Subject: Re: Paper 8: ME: Excel, Mathcad and student learning
MIME-Version: 1.0
Content-Type: text/plain
Mike Epstein wrote:
>They are best prepared by using what most of the potential employers
are >using.
I must (mildly) disagree with this statement. Learning a technique or
program or convention is easy. What counts is the base level
understanding a student has of the concepts: the broad strokes and fine
details of the science. Will any software provide that? Of course
not--it's the instructor's conscientious prodding the students to
interpret, critique, understand, and wrestle with the output of the
programs that's important. To paraphrase Sherlock Holmes: Computer
output is a useless thing until it's interpreted!
Were I an employer, an applicant's ability to use Excel, MathCad,
Mathematica, et al., would be mostly immaterial--they could learn in a
hurry as needed. Do they know enough science to choose the right tools
is what I'd want to know. We only use these tools to figure out how
nature operates!
>>>Steve<<<
Professor Stephen R. Bondeson (715) 346-3714 (Voice)
Department of Chemistry (715) 346-2640 (FAX)
University of Wisconsin-SP sbondeso@uwsp.edu
Stevens Point, WI 54481
------------------------------
Date: Wed, 9 Jul 1997 15:23:59 -0400
From: Jack Martin Miller
Subject: Re: GRL: paper 8, Excel, Mathcad and student learning
MIME-Version: 1.0
Content-Type: text/plain; charset="us-ascii"
>>George R Longwrote:
>While its true that most students have access to a spreadsheet, since it is
>conveniently packaged with most word processing software, such as MS office,
>or Perfect Office, for one low (relatively ) price, I wonder whether this
>is what should be driving our choice of software ?
It is if you have big classes, small numbers of licenses (3 or 10) for the
sophisticated packages (only available in restricted labs) and ~300+ copies
of excel available on Macs and PCs in University wide open use labs --
also a package that is both Mac and Windows compatible is an advantage
since some students will have one or the other - though the fraction with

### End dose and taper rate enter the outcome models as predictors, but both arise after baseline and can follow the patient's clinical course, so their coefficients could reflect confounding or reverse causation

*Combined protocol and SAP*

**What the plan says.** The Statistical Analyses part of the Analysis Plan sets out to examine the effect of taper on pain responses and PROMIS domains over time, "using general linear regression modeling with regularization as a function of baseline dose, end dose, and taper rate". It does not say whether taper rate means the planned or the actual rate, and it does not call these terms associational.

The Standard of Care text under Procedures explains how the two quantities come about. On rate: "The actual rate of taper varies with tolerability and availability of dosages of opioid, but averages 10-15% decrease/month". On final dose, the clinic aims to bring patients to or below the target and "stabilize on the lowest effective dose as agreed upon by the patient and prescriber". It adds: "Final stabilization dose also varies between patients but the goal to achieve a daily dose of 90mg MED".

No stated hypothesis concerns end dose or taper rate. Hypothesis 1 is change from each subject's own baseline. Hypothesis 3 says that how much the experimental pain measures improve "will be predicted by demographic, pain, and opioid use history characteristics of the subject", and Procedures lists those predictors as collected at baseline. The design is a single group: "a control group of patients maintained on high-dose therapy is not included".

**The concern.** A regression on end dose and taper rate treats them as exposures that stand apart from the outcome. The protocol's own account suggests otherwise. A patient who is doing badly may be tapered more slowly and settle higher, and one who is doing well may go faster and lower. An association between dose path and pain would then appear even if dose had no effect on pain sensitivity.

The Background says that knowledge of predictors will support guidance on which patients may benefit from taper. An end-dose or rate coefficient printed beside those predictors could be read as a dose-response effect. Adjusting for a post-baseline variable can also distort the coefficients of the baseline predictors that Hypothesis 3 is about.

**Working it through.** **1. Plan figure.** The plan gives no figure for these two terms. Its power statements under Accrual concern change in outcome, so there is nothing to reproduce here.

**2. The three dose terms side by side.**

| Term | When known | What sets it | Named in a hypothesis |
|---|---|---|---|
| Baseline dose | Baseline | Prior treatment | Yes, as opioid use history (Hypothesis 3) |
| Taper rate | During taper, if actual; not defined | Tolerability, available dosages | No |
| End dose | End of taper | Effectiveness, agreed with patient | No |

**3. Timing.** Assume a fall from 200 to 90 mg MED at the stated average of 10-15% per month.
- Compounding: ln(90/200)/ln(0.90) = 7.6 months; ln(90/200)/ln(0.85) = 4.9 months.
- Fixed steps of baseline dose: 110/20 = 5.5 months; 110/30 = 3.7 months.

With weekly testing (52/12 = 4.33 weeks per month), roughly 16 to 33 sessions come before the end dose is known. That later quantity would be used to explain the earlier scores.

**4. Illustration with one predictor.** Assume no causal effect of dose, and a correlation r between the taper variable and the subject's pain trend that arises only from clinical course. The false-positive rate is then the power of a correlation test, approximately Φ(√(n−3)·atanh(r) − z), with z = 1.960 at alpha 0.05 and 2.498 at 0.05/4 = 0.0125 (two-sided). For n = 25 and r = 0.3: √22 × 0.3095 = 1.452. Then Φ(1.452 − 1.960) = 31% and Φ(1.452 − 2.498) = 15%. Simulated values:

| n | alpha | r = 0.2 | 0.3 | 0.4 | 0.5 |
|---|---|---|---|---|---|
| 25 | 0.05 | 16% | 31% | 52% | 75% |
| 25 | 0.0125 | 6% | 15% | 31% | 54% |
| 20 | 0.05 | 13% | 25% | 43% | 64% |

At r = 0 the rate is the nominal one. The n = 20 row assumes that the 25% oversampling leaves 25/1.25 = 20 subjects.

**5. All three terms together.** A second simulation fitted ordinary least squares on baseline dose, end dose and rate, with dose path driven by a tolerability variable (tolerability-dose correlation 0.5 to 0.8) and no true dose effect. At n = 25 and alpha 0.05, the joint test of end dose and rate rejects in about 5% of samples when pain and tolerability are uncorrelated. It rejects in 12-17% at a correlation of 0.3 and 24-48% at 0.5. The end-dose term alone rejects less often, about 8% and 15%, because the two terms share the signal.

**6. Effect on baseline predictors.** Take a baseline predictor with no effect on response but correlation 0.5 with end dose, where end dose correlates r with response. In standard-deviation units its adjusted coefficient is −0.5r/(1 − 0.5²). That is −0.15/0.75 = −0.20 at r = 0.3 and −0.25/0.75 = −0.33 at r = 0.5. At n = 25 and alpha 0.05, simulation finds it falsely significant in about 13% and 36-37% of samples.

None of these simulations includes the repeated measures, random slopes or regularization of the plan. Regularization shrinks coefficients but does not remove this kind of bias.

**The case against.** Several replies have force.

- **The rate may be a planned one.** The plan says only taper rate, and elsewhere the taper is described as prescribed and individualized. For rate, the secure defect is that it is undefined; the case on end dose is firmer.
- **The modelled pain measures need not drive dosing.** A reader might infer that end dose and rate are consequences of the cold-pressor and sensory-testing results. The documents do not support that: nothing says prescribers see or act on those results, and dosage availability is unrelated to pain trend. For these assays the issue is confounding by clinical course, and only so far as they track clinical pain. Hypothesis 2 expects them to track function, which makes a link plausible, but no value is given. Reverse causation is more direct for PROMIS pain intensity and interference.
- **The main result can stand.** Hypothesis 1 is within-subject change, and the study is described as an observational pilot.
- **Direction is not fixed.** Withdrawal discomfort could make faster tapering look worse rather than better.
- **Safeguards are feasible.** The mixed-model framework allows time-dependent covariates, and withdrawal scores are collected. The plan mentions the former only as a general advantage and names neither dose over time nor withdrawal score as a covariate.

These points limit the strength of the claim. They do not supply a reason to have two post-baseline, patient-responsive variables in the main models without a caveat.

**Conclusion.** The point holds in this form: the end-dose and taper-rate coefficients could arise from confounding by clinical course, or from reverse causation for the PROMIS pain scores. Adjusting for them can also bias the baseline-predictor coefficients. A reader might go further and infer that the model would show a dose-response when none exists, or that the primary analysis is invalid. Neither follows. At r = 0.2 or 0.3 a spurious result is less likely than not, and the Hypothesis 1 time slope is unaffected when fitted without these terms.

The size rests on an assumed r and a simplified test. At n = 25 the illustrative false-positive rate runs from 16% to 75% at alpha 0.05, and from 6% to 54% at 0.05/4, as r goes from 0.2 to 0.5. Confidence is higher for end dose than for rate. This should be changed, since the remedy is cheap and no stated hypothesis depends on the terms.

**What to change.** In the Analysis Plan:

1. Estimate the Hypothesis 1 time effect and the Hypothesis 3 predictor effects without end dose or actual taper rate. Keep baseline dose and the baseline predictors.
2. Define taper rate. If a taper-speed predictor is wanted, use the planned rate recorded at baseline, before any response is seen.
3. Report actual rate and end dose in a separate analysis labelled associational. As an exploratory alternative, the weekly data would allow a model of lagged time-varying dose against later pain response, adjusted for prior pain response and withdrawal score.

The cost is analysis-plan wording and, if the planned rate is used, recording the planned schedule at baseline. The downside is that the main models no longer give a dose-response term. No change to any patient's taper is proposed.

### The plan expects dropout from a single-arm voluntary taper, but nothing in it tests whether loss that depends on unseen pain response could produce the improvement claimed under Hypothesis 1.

Macs is declining (campus machines are 50/50).
>Certainly specific
>graphing packages work better for graphing and analyzing scientific data,
>and why should we pay for all the functions that do interests, amortization,
>Pie Charts and other calculations at the expense of difficulty in doing more
>typical scientific analysis? Is the view of the CEO that students should be
>able to use spreadsheets,
yes
> or that students should be able to use computers
>to analyze data ?
also yes
>
>Given that the trend in software is to keep adding more stuff to the
>programs, aren't we approaching a point where there may be one generic
>program that will do everything, but none of it very conveniently ? Am I
>the only one that feels at the mercy of the big software companies ??
I feel like you do about Microsoft, and don't like Excel either, and don't
use it very often for my research but I can afford a selection of better
easier to use stuff -- my students are likely to have Excel at home and
will use it rather than better stuff they have to stand in line for.
Jack Martin Miller
Professor of Chemistry
Adjunct Professor of Computer Science
Brock University,
St. Catharines, Ontario, Canada, L2S 3A1.
Phone (905) 688 5550, ext 3402
FAX (905) 682 9020
e-mail jmiller@sandcastle.cosc.brocku.ca
http://chemiris.labs.brocku.ca/~chemweb/faculty/miller/
------------------------------
Date: Wed, 9 Jul 1997 15:24:58 -0400
From: Jack Martin Miller
Subject: Re: paper 8, JMM computer literacy
MIME-Version: 1.0
Content-Type: text/plain; charset="us-ascii"
>
>I have often wondered how many campuses (in particular chemistry
>departments) have responded to the changing boundaries of the workplace
>by explicitly making basic computer literacy a requirement for a
>Bachelor's degree. I would especially like to hear your
>opinions/experiences.
>
>
>Lutfur Khundkar
>Northeastern University
We have a university policy that our grads by the year 2001 shall be
"computer literate as applicable to their discipline" -- on investigating
how close to this goal we are since those students are entering now, a
campus wide survey showed that in most disciplines we were close to this
goal now -- Departments vary between having specific computing course
requirements vs having computing components of their own courses.
Jack Martin Miller
Professor of Chemistry
Adjunct Professor of Computer Science
Brock University,
St. Catharines, Ontario, Canada, L2S 3A1.
Phone (905) 688 5550, ext 3402